Of Ants and Sluggards (Proverbs 6:6-11)

My dad is the hardest working man I know. He’s 66 years old, but he can work men half his age under the table. Like the Energizer Bunny, he keeps going and going and going from dawn till dusk. Some people work hard, others work smart; my dad does both. I get tired just watching him.
I’ve never asked dad why he’s so hard working, but I think it has to do with his childhood. My grandparents were godly people. They labored hard in the fields of the Lord as missionaries and pastors of small churches. But they never rose above a lower-middle-class income status. From an early age, my dad had to work. He put himself through college, graduate school, and law school to boot. He had to; there was no alternative.
In the biblical world, there was no alternative to hard work either, unless you were rich, which most people weren’t. People eked out their living from the land. If they worked hard and smart, they might produce enough grain and produce for the coming year, together with enough seeds for the next planting season. If they slacked off, however, they would be sure to suffer deprivation through the winter, if they survived it at all.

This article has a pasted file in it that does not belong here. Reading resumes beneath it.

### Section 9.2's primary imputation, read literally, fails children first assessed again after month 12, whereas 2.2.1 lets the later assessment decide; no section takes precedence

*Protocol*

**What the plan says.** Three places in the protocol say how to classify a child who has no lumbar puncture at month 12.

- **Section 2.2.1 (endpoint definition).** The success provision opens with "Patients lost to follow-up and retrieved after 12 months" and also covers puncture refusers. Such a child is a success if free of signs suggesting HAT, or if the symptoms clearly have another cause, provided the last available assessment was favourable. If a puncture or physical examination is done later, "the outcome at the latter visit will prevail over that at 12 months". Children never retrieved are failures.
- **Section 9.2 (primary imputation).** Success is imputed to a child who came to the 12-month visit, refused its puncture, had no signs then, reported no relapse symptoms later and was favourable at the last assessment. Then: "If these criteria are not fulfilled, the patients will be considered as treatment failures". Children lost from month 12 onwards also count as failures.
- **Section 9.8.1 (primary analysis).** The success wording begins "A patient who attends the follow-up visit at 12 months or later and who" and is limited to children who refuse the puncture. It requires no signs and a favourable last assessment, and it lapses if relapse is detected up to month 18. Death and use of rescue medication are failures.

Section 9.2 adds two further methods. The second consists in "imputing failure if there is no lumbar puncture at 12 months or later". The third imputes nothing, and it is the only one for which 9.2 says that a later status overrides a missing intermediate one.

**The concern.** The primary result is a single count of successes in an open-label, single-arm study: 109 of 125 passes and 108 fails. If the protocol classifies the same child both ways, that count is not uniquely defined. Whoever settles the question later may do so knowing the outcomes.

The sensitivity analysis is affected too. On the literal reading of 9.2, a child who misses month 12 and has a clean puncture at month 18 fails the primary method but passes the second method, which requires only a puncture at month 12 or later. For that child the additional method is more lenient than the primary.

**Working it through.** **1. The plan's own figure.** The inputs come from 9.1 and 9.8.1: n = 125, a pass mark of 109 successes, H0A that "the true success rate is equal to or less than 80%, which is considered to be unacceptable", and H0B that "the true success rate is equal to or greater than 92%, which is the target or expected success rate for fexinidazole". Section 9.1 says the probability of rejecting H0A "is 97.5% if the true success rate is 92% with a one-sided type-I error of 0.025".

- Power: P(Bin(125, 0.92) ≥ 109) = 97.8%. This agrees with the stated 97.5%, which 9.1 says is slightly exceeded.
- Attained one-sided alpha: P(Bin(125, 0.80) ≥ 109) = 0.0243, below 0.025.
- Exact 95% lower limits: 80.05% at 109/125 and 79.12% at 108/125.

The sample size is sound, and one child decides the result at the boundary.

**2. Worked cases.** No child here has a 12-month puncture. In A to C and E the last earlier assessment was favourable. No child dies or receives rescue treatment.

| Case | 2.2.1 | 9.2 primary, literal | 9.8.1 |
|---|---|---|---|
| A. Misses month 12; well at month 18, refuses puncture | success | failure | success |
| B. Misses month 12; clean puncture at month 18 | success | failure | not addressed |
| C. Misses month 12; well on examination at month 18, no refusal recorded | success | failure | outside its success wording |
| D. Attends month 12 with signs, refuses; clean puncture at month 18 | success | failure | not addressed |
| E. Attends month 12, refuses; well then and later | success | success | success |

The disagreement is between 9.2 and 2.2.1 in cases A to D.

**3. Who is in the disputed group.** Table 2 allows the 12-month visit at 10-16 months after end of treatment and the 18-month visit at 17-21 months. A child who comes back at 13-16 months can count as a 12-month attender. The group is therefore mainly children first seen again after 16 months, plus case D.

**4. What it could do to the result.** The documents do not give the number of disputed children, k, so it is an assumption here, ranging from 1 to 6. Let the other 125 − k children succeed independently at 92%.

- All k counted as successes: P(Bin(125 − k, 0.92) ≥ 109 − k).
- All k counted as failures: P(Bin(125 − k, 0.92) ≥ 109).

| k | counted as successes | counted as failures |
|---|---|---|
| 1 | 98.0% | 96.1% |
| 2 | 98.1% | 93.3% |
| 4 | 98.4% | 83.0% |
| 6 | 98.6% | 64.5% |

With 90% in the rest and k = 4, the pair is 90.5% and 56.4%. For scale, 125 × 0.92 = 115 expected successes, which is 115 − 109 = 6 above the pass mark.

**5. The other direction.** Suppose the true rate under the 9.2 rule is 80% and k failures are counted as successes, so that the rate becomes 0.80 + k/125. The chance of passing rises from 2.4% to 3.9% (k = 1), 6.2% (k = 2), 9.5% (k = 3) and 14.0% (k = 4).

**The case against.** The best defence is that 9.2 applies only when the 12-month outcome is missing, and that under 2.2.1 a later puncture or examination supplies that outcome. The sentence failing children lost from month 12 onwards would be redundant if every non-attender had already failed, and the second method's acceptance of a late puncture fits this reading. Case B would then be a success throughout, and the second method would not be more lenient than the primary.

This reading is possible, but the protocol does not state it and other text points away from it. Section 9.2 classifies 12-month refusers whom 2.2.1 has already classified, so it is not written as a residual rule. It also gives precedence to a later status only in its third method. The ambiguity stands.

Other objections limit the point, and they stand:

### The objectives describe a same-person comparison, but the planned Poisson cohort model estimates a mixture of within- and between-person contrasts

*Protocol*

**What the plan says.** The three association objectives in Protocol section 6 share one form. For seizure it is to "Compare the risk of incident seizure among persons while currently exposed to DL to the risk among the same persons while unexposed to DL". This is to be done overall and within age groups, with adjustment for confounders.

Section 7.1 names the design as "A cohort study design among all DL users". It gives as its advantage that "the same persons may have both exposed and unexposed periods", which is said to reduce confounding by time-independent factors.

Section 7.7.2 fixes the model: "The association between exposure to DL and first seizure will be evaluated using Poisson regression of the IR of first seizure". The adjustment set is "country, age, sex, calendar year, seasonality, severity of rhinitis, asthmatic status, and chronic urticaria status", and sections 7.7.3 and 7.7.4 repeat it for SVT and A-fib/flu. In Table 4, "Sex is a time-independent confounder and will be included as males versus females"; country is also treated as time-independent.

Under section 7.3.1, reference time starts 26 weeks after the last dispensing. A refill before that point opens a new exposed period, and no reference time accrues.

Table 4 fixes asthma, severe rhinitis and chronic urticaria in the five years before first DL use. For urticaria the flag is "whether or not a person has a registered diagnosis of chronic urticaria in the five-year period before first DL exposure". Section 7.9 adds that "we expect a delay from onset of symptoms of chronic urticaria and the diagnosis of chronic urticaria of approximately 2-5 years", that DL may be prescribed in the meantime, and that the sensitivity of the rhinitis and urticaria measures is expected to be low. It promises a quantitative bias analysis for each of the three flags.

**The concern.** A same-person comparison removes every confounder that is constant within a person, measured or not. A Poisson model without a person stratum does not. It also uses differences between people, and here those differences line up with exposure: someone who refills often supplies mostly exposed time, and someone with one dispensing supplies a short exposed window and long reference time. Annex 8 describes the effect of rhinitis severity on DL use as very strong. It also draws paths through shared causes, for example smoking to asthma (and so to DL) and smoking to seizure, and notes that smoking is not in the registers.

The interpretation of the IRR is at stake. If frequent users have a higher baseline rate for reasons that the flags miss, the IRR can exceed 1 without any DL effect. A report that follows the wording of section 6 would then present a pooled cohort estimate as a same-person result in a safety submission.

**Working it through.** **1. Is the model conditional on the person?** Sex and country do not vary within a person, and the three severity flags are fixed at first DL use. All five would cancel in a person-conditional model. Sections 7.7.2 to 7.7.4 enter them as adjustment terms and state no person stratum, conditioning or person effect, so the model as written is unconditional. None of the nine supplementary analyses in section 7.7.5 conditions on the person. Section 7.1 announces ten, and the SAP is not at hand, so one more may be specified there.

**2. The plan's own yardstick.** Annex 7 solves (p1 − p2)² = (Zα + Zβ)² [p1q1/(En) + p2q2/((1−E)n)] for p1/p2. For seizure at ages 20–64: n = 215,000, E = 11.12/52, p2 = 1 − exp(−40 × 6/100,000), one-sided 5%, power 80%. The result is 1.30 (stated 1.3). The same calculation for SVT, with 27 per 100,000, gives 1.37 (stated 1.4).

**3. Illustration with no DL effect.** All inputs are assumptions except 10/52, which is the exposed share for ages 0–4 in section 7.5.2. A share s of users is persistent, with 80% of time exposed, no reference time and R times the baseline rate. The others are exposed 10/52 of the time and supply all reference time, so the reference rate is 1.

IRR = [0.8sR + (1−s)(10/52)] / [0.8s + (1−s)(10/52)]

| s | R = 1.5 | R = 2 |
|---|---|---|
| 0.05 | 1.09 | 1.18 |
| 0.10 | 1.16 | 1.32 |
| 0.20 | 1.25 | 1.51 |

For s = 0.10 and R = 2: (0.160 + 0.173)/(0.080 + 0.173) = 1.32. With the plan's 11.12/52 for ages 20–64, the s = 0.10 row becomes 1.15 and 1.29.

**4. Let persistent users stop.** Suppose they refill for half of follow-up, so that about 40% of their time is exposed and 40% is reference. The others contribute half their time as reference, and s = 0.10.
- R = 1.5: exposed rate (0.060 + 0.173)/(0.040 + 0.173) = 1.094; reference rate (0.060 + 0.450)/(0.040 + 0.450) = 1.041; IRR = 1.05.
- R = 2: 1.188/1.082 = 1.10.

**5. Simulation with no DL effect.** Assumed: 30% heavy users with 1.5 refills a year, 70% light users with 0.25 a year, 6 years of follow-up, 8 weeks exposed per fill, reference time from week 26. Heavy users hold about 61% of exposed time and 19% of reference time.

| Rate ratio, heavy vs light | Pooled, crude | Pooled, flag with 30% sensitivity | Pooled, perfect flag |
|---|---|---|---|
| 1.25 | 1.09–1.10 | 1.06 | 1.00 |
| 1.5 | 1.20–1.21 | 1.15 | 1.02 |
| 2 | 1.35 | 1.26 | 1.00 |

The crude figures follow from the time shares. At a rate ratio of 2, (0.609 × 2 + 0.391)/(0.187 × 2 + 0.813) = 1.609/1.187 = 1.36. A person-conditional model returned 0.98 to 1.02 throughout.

This is the real-life background to Proverbs 6:6-11:
Go to the ant, you sluggard;
consider its ways and be wise!
It has no commander,
no overseer or ruler,
yet it stores its provisions in summer
and gathers its food at harvest.
According to the Proverbist, ants are model workers for two reasons: First, they are self-motivated. They don’t need leaders and managers (or moms and dads) to motivate them to work. They are self-led. They do what they do because of an internal commitment to excellence, rather than an external conformity to pressure.
Second, ants are model workers because they make provision for the future. Some people work hard and spend harder. They throw all their earnings away on immediate gratifications. Ants, by contrast, store summer harvests for winter meals.
If ants model how we should work, sluggards model how we shouldn’t. While ants are self-motivated providers, sluggards are unmotivated nappers.
How long will you lie there, you sluggard?
When will you get up from your sleep?
A little sleep, a little slumber,
a little folding of the hands to rest — 
and poverty will come on you like a bandit
and scarcity like an armed man. 
Those last two lines let us know why hard work is so necessary: If you don’t work hard, you will be poor, and your resources will be scarce. This is true even in modern welfare states. Government relief programs dull the hard edge of poverty, but they don’t eliminate it entirely. And do you really want your financial well-being to be determined by politicians?
Growing up, my dad knew poverty. (So did my mom, who is another hard worker). My sister and I never did, however. Our parents worked hard to fill our house with things and our home with love. We strive to follow their (and the ants’) example.

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